Neo Tokyo Drift – Akira turns 30

Author: David Ager

What’s that, mate? You love future bikes? I do too. And what was that? You like laser guns and people that swell to a thousand times their normal size like they’ve been filled with Sunny D? I like that too. It may have been that strange combination of interests that means I ended up loving Akira, or maybe it’s the fact that if you have even a passing interest in science fiction then it’s almost impossible not to like Akira (even if you don’t understand it.)

It’s Cyberpunk week on Corehammer and when Nate threw the question out to everyone to see if they’d like to talk about something Cyberpunk that was close to their hearts, I knew that top of that list for me was Akira. I first saw Akira at a friends house when I was about 13, at the time we were obsessed with Metal Gear Solid, his Desert Eagle BB gun & these large figurines you could buy of SWAT and SAS figurines from a weird shop in Hull. Looking back at it now we were probably going the direction that several school shooters took but luckily my friend showed me a frog he’d killed and we didn’t speak after that.

I’d known of Anime and the films coming out under the Manga label for quite a while, I’d seen them in the import section of Virgin Megastore priced at about £22 each which means I was never going to buy one. However, my friends brother worked at Morrisons and was therefore loaded – he pulled out a copy of Akira one night and then I proceeded to have my brain blown apart for the next 2 hours.

For the uninitiated – Akira is a well long comic series that I’ve only read the first few issues of. I am not going to be talking about the comic at all, regardless of how amazing it may be, sorry! To me, Akira is a movie adaptation of the aforementioned comic set in Neo Tokyo, 2019 after the third world war. It’s a cyberpunk movie so obviously everything is going shit and totally on it’s arse – you’ve got protests against a corrupt government, gangs running the streets & of course crazy tech everywhere like future bikes. Enter Tetsuo, Kaneda and their bunch of bad motherfucking biker mates ‘The Capsules’ driving around fighting other gangs like they rented The Warriors from Blockbusters the night before. During one of these nightly skirmishes Tetsuo crashes his bike into a small old person that’s actually a young person – the important thing here is that this old/young person is actually little magical government experiment person. After government agents grab Tetsuo to do some experiments on him, turns out he’s only bloody psychic and magical too?!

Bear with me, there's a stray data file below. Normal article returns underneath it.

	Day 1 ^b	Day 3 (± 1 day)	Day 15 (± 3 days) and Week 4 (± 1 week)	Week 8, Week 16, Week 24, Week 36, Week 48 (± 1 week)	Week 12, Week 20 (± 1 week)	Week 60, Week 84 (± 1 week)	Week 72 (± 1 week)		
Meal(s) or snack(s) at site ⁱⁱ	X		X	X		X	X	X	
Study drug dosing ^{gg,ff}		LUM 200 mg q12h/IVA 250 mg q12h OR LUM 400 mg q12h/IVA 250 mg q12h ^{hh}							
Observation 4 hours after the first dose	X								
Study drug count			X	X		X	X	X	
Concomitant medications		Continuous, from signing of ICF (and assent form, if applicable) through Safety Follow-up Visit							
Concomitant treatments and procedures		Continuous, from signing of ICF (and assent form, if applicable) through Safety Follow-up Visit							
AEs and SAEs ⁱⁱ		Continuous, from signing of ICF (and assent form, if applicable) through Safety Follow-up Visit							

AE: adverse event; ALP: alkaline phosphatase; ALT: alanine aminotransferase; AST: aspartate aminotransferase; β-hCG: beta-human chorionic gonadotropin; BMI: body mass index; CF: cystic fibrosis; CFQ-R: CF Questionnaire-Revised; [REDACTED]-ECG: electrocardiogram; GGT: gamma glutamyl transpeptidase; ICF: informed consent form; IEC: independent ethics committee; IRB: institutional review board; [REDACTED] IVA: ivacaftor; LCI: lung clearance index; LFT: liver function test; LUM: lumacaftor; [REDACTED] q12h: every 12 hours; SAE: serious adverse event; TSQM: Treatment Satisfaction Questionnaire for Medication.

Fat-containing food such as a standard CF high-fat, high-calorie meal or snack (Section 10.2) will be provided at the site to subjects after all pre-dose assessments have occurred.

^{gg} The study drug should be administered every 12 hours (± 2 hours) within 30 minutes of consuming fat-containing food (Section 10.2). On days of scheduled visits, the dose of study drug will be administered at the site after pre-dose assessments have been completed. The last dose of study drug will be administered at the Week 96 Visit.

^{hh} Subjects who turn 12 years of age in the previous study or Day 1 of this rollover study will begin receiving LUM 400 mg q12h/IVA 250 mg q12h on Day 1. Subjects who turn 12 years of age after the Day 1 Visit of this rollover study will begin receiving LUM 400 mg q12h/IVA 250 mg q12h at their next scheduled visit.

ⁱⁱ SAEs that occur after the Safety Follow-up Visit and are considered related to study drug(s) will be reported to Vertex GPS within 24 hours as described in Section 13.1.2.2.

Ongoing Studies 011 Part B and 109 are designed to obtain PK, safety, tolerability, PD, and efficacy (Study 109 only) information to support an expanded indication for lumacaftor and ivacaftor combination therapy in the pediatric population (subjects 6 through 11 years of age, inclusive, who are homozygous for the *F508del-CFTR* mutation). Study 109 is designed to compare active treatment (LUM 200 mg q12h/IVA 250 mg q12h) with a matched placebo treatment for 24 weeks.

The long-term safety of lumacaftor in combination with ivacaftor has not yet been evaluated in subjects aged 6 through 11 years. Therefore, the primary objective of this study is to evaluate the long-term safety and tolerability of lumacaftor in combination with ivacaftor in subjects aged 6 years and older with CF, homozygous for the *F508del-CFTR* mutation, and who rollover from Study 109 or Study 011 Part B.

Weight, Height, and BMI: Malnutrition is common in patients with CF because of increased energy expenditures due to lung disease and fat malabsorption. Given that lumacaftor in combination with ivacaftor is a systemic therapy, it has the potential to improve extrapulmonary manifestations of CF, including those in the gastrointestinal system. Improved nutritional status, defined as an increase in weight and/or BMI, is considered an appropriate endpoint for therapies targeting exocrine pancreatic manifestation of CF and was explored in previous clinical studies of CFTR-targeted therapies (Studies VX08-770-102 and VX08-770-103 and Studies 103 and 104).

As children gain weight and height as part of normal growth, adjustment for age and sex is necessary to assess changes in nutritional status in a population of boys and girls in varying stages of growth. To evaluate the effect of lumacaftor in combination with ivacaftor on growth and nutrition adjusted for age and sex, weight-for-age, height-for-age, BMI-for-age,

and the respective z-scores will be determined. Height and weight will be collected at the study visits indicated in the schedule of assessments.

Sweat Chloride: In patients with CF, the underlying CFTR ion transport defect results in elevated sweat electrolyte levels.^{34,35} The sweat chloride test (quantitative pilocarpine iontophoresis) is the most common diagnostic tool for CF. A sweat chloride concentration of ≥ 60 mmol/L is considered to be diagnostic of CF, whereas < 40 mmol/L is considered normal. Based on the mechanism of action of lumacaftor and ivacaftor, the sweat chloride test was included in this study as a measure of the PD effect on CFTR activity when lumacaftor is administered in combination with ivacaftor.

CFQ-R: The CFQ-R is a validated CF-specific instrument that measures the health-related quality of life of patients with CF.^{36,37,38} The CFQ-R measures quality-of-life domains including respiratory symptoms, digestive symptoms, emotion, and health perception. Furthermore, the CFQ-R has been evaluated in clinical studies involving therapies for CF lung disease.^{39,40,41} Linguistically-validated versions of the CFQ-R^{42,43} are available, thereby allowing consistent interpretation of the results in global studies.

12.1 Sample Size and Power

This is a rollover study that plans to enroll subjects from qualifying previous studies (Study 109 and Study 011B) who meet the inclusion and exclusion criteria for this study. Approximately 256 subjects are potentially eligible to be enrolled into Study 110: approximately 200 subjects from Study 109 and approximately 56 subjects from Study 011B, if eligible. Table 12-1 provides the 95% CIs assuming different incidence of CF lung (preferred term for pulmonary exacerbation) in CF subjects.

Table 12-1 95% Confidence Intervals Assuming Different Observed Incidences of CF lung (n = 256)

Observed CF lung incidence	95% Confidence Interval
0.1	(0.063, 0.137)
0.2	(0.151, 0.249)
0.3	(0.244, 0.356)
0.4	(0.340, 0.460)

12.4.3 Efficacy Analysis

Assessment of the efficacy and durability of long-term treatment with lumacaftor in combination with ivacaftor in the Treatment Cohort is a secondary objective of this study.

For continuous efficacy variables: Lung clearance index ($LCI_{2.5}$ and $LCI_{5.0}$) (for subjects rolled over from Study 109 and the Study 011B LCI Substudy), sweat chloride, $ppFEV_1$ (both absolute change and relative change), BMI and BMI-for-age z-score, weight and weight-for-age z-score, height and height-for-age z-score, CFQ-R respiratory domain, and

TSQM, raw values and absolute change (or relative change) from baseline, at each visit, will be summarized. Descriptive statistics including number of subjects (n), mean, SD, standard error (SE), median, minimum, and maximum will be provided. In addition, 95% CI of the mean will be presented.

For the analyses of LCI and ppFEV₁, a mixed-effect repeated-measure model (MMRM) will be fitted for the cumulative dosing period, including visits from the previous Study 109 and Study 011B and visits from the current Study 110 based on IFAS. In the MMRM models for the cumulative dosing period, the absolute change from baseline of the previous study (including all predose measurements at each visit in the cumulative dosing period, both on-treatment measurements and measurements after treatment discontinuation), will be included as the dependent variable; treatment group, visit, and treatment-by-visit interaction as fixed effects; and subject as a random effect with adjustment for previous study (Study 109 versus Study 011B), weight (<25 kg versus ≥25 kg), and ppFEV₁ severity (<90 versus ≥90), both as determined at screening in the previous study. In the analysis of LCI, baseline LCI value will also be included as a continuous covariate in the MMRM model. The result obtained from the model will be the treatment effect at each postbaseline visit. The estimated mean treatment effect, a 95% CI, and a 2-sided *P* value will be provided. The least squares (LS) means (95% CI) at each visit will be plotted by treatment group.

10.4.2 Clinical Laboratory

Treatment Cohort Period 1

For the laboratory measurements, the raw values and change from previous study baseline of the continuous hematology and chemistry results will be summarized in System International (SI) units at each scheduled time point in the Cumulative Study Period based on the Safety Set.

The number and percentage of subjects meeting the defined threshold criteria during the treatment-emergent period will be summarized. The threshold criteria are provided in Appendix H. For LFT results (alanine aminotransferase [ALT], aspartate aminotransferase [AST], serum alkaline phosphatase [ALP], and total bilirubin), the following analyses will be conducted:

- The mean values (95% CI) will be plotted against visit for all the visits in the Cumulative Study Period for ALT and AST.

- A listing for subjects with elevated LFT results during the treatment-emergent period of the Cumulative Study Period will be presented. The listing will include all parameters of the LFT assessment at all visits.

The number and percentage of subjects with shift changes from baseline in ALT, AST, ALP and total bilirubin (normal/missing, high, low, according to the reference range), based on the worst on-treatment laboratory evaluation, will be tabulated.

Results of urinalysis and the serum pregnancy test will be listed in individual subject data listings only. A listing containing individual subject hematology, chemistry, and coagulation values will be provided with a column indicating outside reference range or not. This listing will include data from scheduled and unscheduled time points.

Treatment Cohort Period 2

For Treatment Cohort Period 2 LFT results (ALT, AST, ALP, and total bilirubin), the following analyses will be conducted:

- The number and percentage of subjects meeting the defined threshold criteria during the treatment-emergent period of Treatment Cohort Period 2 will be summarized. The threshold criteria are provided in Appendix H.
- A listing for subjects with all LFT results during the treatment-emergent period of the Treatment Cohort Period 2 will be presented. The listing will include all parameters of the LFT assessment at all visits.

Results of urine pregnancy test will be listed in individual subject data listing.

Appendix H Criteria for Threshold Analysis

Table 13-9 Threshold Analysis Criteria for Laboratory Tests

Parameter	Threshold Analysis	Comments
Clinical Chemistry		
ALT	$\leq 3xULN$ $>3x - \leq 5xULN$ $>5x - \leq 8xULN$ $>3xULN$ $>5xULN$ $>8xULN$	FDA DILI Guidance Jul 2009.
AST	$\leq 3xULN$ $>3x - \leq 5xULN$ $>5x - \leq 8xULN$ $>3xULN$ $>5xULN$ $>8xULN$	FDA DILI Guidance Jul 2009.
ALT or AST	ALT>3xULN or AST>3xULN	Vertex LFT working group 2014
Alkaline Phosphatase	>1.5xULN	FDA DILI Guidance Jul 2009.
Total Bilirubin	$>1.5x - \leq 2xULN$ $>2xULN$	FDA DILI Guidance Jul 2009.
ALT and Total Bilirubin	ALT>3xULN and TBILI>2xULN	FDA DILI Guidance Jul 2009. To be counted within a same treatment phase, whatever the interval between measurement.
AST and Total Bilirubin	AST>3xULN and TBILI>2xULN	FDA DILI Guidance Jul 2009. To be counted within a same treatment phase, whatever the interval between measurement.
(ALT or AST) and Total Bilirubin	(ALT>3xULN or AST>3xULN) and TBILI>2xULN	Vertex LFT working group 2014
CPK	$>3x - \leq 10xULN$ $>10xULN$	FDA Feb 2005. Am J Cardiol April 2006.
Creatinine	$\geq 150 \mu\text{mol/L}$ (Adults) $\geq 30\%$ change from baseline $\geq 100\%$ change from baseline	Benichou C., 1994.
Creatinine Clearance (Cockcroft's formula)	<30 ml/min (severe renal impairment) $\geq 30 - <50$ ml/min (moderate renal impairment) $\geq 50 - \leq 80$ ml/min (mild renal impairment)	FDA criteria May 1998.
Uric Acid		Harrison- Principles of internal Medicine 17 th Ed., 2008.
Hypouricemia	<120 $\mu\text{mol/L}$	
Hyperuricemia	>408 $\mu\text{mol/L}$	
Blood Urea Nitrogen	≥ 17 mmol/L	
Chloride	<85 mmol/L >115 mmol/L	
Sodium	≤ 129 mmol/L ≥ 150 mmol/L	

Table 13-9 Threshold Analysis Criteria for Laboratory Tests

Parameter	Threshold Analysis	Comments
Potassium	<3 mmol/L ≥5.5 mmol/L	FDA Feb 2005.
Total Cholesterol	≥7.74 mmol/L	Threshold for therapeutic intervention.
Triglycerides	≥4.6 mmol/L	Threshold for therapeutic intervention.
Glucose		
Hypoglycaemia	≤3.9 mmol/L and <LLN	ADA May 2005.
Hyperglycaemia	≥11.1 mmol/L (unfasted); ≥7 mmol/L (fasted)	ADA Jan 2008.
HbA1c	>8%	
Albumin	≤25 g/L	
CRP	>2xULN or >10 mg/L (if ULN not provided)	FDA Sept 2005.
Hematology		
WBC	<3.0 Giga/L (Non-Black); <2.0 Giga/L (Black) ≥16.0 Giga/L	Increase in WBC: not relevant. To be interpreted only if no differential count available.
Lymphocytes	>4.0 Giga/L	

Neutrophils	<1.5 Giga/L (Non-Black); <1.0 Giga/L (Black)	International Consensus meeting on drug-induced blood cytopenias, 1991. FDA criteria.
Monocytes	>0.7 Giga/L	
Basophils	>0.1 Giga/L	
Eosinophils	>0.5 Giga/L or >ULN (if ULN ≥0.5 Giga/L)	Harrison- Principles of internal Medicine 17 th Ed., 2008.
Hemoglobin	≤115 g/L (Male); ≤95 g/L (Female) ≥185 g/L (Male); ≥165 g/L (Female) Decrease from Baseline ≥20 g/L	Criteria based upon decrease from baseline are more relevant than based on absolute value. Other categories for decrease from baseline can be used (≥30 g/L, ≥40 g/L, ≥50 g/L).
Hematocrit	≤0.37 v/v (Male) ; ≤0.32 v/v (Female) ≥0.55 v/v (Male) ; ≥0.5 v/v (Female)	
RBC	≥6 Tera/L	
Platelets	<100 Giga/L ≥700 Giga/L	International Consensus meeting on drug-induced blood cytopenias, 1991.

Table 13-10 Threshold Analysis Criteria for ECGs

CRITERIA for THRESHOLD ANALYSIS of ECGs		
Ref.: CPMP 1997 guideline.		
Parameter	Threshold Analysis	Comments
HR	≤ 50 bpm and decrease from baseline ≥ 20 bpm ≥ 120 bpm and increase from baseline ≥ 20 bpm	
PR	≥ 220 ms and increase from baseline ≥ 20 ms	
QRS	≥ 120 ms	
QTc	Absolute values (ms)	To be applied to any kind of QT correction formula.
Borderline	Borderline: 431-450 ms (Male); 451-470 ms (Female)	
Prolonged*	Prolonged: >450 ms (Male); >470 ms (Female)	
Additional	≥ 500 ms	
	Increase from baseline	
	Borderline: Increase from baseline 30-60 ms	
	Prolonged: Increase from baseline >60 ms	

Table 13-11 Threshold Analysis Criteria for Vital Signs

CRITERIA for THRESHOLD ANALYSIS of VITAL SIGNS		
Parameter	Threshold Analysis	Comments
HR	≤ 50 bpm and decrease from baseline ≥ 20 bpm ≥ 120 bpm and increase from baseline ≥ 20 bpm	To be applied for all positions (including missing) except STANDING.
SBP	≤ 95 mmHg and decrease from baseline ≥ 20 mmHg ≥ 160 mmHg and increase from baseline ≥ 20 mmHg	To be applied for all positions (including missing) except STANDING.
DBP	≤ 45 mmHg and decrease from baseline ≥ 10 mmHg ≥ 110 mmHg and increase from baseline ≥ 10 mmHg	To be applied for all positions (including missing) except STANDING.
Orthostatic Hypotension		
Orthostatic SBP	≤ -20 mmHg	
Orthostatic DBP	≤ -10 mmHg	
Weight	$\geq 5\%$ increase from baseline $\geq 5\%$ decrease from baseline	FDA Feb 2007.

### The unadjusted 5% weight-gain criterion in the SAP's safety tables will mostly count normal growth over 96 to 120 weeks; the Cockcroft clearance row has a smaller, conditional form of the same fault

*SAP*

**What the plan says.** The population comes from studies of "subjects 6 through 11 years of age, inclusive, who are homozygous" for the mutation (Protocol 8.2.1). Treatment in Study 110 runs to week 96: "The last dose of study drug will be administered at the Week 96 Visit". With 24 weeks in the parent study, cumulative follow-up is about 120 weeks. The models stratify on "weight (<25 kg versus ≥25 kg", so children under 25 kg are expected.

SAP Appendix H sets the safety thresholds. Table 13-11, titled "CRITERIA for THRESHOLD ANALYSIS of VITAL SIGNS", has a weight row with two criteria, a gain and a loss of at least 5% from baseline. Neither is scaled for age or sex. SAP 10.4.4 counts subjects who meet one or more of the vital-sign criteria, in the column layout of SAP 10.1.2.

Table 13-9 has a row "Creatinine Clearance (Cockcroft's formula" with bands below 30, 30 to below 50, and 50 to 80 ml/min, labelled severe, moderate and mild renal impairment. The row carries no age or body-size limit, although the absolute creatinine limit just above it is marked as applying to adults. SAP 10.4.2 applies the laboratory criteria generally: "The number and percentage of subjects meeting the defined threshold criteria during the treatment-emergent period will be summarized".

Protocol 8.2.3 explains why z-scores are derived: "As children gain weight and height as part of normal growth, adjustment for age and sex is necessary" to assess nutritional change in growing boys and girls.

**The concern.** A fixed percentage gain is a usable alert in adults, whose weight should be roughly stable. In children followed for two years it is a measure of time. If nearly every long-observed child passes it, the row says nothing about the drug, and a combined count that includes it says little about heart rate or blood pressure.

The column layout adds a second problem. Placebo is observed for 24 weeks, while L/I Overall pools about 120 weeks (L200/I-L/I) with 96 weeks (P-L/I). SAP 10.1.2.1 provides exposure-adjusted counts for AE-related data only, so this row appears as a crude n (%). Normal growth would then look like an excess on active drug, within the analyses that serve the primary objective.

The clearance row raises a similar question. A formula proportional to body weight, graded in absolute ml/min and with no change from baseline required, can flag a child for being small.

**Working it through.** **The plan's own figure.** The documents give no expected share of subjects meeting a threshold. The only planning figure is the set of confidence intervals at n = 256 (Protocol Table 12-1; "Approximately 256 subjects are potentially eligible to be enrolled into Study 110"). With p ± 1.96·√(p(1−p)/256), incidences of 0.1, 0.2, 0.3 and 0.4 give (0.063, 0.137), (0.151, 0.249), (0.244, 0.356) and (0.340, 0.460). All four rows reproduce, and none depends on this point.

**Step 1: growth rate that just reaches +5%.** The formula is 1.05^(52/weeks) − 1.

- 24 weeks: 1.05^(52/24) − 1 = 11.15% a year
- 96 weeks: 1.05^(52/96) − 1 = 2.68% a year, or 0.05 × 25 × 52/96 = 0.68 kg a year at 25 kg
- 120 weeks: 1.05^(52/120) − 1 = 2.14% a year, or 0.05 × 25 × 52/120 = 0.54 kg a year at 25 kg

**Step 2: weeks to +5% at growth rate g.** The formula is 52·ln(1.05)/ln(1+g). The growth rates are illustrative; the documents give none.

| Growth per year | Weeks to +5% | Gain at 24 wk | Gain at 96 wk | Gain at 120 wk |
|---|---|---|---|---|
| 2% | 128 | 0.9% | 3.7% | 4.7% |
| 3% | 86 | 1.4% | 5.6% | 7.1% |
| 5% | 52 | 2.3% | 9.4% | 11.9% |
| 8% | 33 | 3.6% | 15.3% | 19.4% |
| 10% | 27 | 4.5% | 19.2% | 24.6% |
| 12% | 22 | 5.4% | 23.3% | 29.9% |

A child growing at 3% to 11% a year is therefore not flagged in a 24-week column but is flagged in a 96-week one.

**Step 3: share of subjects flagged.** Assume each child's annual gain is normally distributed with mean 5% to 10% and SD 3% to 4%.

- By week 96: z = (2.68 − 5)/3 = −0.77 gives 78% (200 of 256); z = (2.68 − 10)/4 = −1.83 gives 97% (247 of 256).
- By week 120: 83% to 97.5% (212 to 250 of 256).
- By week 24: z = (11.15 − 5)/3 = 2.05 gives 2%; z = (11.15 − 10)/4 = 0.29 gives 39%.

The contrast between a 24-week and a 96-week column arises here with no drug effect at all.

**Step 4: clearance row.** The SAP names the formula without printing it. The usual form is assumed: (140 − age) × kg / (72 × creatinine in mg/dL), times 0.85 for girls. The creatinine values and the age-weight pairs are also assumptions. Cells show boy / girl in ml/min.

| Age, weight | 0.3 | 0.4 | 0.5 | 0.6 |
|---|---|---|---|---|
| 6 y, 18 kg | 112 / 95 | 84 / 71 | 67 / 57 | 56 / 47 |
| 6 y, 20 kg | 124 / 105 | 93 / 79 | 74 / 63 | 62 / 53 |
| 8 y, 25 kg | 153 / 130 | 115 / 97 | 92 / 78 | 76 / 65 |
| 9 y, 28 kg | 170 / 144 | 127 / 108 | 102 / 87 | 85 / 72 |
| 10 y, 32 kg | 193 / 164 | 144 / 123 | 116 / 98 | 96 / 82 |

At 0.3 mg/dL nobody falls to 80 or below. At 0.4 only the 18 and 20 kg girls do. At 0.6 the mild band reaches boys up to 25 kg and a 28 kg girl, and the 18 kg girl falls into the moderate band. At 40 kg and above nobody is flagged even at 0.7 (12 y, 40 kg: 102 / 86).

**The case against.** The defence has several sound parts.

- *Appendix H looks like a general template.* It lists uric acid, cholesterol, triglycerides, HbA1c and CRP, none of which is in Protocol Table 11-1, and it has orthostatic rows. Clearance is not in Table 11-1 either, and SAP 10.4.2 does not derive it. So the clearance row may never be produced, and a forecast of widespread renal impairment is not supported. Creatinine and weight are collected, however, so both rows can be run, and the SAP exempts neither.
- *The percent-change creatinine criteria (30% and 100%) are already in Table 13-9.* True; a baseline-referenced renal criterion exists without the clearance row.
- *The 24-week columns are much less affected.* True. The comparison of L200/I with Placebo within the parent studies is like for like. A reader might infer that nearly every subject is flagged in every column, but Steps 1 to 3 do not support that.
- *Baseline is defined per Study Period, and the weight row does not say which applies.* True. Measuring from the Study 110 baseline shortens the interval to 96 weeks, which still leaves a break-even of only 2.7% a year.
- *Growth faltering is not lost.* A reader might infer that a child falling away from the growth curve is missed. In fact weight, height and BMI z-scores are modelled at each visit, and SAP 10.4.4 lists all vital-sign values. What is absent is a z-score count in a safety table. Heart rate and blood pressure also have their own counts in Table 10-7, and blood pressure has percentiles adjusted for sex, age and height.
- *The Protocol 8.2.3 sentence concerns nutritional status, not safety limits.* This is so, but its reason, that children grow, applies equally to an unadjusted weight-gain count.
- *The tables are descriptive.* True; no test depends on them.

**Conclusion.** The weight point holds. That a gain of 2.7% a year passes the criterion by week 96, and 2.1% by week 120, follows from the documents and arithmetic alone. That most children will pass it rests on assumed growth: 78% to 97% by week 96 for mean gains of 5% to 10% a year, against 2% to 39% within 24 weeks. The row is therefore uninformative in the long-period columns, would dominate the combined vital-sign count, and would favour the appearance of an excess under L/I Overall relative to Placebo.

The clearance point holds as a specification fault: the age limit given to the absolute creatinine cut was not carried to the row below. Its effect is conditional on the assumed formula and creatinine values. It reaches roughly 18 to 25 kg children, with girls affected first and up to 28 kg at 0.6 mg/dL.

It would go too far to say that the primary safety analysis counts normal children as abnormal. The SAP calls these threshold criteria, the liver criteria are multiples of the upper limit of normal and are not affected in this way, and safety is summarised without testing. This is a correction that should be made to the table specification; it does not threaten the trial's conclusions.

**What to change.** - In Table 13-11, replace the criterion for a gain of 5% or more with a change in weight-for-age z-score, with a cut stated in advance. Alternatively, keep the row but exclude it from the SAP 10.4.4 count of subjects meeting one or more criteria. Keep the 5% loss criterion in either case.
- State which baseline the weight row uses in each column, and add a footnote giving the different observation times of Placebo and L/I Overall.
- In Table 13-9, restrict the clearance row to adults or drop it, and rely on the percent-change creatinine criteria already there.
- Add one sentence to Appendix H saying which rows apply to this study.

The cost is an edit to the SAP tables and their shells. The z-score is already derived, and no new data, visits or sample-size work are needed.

From this point everything just goes a bit mental, Tetsuo struggles to comprehend his powers and ends up killing quite a few people unfortunately. The film is chock full of symbolism and deep meanings which have always been slightly beyond me despite me clocking onto them more over the years. I believe their’s probably something said about Japan’s school system and probably some commentary on Japans growing role as a technology front leader in the world. I have to admit that typically when I watch Akira I am waiting for the latter parts of the movie because that’s when Tetsuo and Kaneda have a big fight with Kaneda driving around on his future bike shooting his future laser gun at Kaneda. A future satellite gun shoots at Tetsuo from space, Tetsuo gets his arm blown off but still manages to fly into space, chins the satellite and grows a well good arm from flesh and USB cables. It’s completely bat shit insane.

But, it is this bat shit insanity that makes Akira an almost overwhelming experience. Whereas most live action films are held back by budget or technology not being to create a convincing experience – Akira doesn’t have to worry about that because it’s animated, they’re able to draw whatever mad stuff pops into their heads after they’ve drank 6 tins of Tango. The result of this is that Akira has very few scenes which aren’t either complete eye candy or have you picking your jaw up from the ground. In terms of visuals, Akira is for me the most fleshed out vision of cyberpunk there is – the streets are grubby, the buildings are high, street urchins are tearing shit up in alleyways and the government are proper pricks. You really feel like the rebel resistance is creeping on to the edges of civilised society and there’s nothing the government or norms can do to stop things from spiralling out of control. The ending of Akira is such a visceral display of the conflict between modern man and technology you can’t do anything afterwards then just have a nice sit down with a cup of tea and be thankful your town hasn’t been blasted apart by the nuclear explosion you just watched on screen.

After seeing the film I did get into more anime like Appleseed, Neon Genesis Evangelion & Patalabor – I liked them but none of them had that hard, gritty, political feeling that I got from watching Akira that first time. Maybe looking at all that grimdark artwork when I was a few years younger had already put my mind on a singular path it had no interest in deviating from.

My final thought is that this film will never age badly, it will never be anything but a bona-fide classic because it takes a genius to strike the balance between a film so beautiful but has plenty of moments which turn your stomach. You forget about any ‘Cyberpunk’ labels because it’s own fully realised dystopian world independent of any labels. And even if you don’t understand every little message it’s trying to convey you’ll enjoy every second of the ride and you’ll tell all your mates that you understood it, so in the end who cares?

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